Monday, February 13, 2006

Open Source GIS on Linux

So I'm halfway into installing a desktop GIS on my home Linux machine. I started using PCLinuxOS as my main operating system at home a couple months ago, and am really enjoying it. It's the first Linux distribution I've tried that worked with all my hardware on the first try. There's quite a bit of software available on the repositories for free - almost anything you'd want for everyday home use, as well as a lot business apps.

My goal for now is to get Quantum GIS running and reading data from PostGIS. Since neither one is available in the PCLinuxOS repositories, I'll be installing both from source. My other option would be to find a linux distro that offers GIS functionality right out of the box, but most of those distros don't seem very up to date. Anyways, I'm looking at this as a learning expererience.

PostGIS installed easily enough. All the dependecies I needed were in the repositories, so it was just a matter of using Synaptic to install PostgreSQL and then following the instructions on the PostGIS website to install from source.

Quantum GIS has been a different story. One of its dependencies was not in the repositories, so I had to first install that from source. I had a little trouble with that, but got some quick help from one of the developers via the mailing list. Unfortunately, I had further troubles when it came time to install the actual QGIS package. In short, I can do ./configure, but when I try to make, I get a segmentation error. I've posted a question on the support forum, but so far no responses.

In related news, Mike at MJR42 is blogging about his own attempts to set up a similar GIS on Red Hat Linux. The main difference with his is that it will be GRASS and QGIS rather than PostGIS and QGIS. I'll keep watching his blog to see what happens.

Tuesday, January 17, 2006

US Survey Feet vs. International Feet

I get asked this now and then and I can never remember. This is not an issue for most people. If you live in the US, you are probably using US Survey Feet. If you're not in the US, you're most likely using meters. The only place I've ever seen International Feet used was Prince William County, who used that unit until about 2002, when they joined the rest of the country and started using US Survey Feet. Since that time, I've now and then run across a dataset that didn't get converted, or found a survey that's still in International Feet. In Virginia State Plane NAD83, you'll notice your data being offset by about 20 feet if you mix up the two units.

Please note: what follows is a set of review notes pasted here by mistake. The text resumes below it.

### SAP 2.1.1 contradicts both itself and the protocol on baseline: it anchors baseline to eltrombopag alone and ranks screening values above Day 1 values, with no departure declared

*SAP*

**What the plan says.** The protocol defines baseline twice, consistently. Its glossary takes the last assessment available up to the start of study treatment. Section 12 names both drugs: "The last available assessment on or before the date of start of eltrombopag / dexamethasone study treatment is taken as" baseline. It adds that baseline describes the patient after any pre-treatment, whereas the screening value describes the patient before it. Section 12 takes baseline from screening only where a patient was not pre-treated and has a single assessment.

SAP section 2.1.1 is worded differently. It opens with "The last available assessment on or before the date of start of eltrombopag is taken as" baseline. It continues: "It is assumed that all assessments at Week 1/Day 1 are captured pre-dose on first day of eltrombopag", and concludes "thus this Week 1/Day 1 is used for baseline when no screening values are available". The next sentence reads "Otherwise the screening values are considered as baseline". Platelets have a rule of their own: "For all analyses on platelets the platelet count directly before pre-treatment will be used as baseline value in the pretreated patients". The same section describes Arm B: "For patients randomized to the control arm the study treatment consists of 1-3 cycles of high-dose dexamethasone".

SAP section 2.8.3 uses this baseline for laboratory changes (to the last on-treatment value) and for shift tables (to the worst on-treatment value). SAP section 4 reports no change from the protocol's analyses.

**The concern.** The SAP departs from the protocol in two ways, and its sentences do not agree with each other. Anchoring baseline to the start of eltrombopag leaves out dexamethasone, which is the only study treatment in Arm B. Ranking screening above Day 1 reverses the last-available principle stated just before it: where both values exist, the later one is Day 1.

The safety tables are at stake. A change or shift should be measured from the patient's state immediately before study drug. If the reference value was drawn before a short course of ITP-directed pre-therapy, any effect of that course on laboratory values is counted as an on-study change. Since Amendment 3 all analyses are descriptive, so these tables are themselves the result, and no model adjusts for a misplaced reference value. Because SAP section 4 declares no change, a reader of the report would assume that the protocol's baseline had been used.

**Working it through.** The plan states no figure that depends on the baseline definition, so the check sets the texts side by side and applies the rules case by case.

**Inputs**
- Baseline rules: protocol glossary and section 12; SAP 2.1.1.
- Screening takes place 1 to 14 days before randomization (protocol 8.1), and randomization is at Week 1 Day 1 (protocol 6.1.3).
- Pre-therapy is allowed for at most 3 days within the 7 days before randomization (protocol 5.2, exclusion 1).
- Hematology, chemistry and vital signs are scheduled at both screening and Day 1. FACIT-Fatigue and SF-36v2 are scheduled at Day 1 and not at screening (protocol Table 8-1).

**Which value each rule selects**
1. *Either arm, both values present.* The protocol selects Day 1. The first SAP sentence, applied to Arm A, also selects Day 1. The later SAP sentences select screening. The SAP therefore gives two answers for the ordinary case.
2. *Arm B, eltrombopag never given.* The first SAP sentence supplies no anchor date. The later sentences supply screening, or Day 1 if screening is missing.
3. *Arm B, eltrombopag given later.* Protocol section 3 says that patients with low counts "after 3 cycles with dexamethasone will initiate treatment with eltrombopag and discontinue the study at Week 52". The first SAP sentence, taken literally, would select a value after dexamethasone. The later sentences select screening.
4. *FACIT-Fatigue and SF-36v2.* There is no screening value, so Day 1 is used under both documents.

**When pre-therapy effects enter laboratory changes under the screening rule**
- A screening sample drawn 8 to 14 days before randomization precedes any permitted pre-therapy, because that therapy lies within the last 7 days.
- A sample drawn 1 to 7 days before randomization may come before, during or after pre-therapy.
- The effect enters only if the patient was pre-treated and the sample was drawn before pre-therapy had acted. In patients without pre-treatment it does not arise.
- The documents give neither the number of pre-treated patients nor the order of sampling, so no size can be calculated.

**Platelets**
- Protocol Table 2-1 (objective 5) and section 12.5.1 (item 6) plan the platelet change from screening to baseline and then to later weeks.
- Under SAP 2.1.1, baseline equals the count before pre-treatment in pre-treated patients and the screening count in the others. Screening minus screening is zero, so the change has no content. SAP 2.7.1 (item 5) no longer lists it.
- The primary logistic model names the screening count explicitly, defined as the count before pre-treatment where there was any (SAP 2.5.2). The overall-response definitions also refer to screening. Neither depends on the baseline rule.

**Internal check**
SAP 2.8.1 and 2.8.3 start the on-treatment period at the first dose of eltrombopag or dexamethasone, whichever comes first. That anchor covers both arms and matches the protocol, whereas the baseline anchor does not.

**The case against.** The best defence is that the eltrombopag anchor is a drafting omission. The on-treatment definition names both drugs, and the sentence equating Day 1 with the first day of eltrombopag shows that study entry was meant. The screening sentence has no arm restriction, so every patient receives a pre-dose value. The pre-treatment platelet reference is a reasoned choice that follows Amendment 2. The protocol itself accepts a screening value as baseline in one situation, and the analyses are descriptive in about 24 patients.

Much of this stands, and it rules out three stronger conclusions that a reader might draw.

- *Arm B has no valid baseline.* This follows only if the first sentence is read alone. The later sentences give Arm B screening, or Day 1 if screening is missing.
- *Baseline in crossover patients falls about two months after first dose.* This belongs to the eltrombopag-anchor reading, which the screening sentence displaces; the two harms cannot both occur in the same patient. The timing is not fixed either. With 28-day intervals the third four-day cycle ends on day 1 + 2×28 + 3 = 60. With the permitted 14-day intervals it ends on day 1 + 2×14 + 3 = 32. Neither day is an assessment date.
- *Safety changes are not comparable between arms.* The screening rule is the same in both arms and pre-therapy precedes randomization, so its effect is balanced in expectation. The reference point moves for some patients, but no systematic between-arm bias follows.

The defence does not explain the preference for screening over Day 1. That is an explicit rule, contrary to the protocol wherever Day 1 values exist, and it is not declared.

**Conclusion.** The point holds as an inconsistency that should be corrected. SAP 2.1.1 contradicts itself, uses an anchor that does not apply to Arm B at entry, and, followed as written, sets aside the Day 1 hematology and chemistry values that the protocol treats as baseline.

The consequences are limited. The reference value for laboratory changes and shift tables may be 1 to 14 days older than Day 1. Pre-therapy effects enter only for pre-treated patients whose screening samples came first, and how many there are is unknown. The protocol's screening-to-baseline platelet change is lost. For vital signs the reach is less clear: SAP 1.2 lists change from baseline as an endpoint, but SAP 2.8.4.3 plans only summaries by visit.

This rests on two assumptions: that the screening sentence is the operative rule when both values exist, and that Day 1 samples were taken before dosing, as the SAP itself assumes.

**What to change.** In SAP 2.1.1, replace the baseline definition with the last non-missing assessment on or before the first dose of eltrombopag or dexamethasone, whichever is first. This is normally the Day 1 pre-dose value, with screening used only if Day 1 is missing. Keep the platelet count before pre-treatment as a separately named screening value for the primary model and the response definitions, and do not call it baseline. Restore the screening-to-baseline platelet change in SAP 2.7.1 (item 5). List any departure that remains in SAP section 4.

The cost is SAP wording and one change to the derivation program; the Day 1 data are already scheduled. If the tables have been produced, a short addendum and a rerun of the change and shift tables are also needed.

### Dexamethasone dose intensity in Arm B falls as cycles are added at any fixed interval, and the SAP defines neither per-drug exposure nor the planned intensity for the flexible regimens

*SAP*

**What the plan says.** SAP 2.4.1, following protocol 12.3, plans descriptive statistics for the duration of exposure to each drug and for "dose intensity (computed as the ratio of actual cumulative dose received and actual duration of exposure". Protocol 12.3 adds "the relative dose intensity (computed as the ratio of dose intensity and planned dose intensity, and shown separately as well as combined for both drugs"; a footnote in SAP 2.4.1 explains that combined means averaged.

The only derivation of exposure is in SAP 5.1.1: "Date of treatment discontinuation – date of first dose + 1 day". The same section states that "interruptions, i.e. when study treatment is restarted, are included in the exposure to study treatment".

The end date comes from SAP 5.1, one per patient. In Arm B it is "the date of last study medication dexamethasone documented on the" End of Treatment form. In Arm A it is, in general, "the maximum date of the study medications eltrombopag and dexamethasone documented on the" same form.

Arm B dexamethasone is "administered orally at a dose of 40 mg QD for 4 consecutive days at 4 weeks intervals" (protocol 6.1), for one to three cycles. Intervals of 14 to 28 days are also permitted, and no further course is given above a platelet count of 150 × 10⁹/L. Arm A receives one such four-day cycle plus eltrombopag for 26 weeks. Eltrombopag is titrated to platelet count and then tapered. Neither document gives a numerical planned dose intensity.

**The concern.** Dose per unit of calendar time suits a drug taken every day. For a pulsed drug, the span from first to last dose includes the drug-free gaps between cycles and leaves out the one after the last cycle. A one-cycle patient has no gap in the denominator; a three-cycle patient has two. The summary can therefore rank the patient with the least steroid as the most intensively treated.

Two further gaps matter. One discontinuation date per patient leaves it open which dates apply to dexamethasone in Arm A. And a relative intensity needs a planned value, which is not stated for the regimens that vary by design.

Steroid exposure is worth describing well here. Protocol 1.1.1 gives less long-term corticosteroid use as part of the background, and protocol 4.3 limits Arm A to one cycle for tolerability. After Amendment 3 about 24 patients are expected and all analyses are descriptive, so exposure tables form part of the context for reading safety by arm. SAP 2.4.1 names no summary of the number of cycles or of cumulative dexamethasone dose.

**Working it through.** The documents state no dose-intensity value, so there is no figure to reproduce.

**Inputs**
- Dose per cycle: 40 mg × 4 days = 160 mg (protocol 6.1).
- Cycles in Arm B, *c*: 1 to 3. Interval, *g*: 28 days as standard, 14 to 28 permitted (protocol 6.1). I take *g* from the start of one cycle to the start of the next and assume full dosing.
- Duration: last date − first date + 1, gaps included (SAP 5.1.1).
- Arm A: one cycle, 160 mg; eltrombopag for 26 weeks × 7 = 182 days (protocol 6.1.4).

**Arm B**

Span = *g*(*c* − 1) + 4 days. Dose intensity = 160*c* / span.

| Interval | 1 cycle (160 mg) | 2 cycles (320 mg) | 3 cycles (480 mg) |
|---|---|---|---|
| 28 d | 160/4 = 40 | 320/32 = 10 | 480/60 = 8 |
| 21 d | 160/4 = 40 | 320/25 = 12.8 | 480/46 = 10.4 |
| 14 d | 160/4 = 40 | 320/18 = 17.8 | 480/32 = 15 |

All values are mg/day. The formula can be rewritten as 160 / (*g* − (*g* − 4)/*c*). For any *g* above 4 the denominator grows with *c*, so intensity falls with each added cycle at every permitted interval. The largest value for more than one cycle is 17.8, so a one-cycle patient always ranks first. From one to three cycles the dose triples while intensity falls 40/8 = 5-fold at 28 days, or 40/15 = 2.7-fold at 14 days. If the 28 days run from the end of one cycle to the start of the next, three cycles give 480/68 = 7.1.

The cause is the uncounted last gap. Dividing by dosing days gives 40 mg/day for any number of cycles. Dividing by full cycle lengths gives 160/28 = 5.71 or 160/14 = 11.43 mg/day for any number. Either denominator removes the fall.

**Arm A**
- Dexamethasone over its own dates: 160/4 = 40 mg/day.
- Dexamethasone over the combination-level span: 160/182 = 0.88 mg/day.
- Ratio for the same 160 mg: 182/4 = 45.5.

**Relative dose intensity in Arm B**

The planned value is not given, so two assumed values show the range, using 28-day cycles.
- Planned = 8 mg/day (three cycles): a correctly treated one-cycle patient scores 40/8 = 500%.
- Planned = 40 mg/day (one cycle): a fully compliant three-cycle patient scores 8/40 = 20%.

Here's a brief summary of how to convert from one unit to another:

1 International Foot = 0.3048 meters exactly
39.37 Inches (US Survey) = 1 meter exactly

To go from X US Survey Feet to Y International Feet:

Take X
Multiply times 12
Divide by 39.37
Divide by 0.3048 = Y
Overall conversion factor = 1.000002000004000008000016000032 (approximately)

To go from Y International Feet to X US Survey Feet:

Take Y
Multiply times 0.3048
Multiply times 39.37
Divide by 12 = X
Overall conversion factor = 0.999998 (exactly)
If you're in Autocad, you can scale all your features from 0,0 using the overall conversion factor. This assumes that whoever produced the drawing was using a coordinate system at all - a pretty big assumption at many firms.

If you're in ArcGIS, you can alter the projection properties so that the units are the correct one, and ArcGIS will do all the coordinate conversions on the fly for you.

Monday, January 16, 2006


Welcome to my blog. I'm Ben Slater, GIS Data Manager at Wetland Studies and Solutions, Inc. This blog is intended as a place for me to record various tricks and hacks I have learned while working as a GIS dude for the past 10 years and discuss whatever GIS related stuff I happen to be thinking about. My main interests are ESRI software (especially customizations), .NET programming, and open source GIS. I work in the environmental and archeology fields, though most of the stuff I do could probably be applied to any fields.

Some of the things I hope to be discussing are:

Fully automated map production in ESRI ArcGIS
Setting up a GIS in Linux
Methodologies for producing archeology maps
ArcGIS troubleshooting
General .NET programming and database programming

If anyone reads this and has some specific questions, feel free to leave comments or email me.